Corker said that in recent months, public support for the NSA has been fading as national security risks increase, a dangerous prospect for stopping future terrorism plots. The only way public opinion changes, Corker says, is for the American people to be reminded that threats still exist.
"I think events like [the shooting in Paris] and people's recognition that the only way to keep those from happening is through outstanding intelligence-gathering. That alone, unfortunately, does shape people's opinions," Corker said.
Sen. Lindsey Graham, R-S.C., also sent out a strongly worded statement following the attacks, urging Congress to reevaluate its attitude toward the national security community.
"I fear our intelligence capabilities, those designed to prevent such an attack from taking place on our shores, are quickly eroding," Graham said. "I believe our national security infrastructure designed to prevent these types of attacks from occurring is under siege."
This is not the first time that acts of terrorism abroad have played a role in shaping the security state here at home. Over the summer, concerns about the rise of ISIS and the beheading of American journalists endangered an NSA reform bill. Many senators argued then that with so much uncertainty abroad, it was not time to deplete the intelligence community's capability to track phone calls and emails exchanged between potential enemies.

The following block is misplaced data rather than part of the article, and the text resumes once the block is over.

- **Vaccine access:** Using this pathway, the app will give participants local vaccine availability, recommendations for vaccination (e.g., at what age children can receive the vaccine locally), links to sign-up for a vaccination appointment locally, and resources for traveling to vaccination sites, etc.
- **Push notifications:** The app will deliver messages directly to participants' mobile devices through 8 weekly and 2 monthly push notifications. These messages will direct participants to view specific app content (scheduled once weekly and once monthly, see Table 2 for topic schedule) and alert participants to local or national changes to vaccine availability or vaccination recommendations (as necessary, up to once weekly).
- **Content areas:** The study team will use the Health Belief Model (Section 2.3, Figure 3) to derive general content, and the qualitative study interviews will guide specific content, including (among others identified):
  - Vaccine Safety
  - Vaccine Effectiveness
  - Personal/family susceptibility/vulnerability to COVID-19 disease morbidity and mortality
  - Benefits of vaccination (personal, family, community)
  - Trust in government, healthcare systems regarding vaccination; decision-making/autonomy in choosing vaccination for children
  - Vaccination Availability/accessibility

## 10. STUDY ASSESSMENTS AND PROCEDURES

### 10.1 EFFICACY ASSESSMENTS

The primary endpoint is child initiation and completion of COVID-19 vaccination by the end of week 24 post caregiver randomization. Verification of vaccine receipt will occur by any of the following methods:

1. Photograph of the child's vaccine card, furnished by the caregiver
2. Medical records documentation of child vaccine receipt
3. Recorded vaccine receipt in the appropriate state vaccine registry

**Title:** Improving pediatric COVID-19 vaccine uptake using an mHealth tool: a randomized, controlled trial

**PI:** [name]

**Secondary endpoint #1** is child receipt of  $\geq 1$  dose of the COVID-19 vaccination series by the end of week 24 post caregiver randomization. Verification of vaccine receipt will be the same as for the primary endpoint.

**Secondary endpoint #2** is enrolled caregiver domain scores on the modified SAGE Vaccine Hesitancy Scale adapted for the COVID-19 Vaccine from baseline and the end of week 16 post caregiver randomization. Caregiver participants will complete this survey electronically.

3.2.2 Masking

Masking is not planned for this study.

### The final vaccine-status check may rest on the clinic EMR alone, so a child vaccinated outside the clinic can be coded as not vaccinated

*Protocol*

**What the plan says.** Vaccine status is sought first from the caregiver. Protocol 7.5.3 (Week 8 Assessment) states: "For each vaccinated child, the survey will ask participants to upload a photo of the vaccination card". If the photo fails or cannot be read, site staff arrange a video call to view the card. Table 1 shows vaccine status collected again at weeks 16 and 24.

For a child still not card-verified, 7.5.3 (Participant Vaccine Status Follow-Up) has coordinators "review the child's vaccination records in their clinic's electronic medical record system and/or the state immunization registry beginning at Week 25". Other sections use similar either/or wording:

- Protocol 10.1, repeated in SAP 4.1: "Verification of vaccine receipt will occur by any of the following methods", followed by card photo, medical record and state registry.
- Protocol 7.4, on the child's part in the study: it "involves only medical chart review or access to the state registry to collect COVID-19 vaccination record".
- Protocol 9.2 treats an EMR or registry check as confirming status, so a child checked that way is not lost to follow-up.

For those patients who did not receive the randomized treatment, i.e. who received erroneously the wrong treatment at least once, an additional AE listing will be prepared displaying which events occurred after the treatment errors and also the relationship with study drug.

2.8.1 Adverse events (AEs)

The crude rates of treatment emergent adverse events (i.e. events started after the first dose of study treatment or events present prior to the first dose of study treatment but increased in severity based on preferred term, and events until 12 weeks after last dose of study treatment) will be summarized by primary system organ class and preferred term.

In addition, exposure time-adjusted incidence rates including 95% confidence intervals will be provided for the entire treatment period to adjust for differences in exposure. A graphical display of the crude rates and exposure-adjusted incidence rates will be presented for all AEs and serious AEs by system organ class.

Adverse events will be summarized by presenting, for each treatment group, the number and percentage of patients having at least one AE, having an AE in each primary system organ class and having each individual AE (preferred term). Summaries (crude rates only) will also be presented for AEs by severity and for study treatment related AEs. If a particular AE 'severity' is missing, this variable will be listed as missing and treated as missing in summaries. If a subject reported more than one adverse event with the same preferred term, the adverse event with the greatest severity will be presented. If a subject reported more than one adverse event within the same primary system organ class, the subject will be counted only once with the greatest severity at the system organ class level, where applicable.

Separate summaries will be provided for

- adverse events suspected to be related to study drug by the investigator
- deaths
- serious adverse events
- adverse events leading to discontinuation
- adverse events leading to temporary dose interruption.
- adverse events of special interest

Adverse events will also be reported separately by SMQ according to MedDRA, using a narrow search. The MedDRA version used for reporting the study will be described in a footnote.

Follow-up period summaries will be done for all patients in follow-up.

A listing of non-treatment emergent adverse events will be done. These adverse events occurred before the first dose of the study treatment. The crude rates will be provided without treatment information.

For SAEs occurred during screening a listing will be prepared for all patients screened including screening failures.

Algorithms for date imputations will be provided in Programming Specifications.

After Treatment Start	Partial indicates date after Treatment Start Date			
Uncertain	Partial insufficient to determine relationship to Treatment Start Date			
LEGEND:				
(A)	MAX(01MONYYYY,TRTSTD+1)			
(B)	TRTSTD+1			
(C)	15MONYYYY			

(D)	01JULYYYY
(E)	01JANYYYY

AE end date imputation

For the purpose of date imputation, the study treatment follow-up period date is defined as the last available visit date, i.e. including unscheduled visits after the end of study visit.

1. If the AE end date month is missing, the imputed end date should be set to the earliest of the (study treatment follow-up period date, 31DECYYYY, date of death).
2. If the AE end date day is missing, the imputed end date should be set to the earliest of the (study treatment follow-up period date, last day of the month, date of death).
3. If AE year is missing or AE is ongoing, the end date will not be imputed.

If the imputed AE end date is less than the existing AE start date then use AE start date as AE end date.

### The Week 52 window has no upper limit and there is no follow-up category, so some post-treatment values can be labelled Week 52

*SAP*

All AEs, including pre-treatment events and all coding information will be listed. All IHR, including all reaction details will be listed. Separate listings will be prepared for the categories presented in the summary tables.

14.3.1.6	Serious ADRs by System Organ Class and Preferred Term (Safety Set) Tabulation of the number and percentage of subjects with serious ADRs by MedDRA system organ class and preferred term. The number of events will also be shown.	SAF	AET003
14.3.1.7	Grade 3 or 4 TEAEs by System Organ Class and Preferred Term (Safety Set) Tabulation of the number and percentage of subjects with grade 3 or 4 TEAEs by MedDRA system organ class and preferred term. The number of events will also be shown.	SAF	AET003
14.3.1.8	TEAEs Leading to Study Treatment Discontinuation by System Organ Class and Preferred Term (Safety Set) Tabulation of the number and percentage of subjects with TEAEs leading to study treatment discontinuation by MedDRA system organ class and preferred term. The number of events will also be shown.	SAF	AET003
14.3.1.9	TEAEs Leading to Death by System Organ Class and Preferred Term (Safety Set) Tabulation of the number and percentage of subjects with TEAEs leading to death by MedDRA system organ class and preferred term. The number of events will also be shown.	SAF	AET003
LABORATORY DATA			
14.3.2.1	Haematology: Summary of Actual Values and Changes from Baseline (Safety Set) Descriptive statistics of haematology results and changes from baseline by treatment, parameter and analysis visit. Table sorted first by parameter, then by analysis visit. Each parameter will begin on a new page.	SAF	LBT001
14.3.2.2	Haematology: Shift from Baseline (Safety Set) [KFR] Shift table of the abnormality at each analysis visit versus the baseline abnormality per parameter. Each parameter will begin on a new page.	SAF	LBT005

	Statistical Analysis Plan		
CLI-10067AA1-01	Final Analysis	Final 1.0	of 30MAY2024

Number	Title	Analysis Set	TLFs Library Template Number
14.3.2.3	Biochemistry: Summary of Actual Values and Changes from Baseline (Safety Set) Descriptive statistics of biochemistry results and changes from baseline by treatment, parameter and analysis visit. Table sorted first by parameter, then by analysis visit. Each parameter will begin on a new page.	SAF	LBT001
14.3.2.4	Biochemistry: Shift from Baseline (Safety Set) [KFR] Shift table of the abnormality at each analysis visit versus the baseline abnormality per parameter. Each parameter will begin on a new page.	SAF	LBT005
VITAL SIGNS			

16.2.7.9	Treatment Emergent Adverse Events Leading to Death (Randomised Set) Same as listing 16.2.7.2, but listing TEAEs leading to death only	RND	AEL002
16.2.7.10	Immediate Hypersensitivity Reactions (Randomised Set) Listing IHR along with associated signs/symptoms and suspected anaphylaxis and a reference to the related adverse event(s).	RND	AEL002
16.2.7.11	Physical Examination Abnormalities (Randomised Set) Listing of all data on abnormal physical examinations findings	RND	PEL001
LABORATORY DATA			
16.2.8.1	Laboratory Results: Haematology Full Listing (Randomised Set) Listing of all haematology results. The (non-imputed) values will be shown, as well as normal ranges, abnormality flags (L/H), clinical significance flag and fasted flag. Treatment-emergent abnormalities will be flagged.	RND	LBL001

The bill then died in the Senate in November.
Sen. Richard Burr, the incoming chairman of the Intelligence Committee is confident in the job the intelligence committee is doing, but he blamed the Obama administration for not being more of a cheerleader for the NSA, the CIA, and other enforcement agencies.
"My only concern is that the language that [Obama} has used does not adequately convey to the American people how severe the threat is from terrorism and that public support of what our intelligence committee does is really crucial to the long term effectiveness of our entire community," Burr said.
Sen. John McCain, chairman of the Armed Services Committee, said that the attacks in Paris would likely serve as an "impetus" to focus more on how budget cuts have affected agencies like the NSA.
"I know that the NSA has been thwarted in their capabilities because of sequestration," McCain said, noting that a key goal of his was to undo the automatic budget cuts affecting the military and intelligence communities. "They have not been able to do many of the things they have wanted to do because of the impact of sequestration."
Republicans may find some opposition on both sides of the aisle, however, to their plans to continue granting power to the NSA.
Sen. Pat Leahy, D-Vt., said he will continue to fight to pass his NSA reform bill, the USA Freedom Act, that failed in Congress last year. And Sen. Rand Paul, R-Ky., said he believe that there is a delicate balance to be struck before Congress allows the NSA to continue operating the way it has.
"I've always said that we should defend against terrorism, we should just use it while using the Constitution. We don't have to get rid of the constitutional protections of liberty in order to have security," Paul said.
Senior Republicans warn, however, that the incident in Paris once again underscores the dangers of reforming the NSA in the midst of a fight against ISIS.
"The terrorists only have to be 1 percent accurate to be successful," Grassley said.
Dustin Volz contributed to this article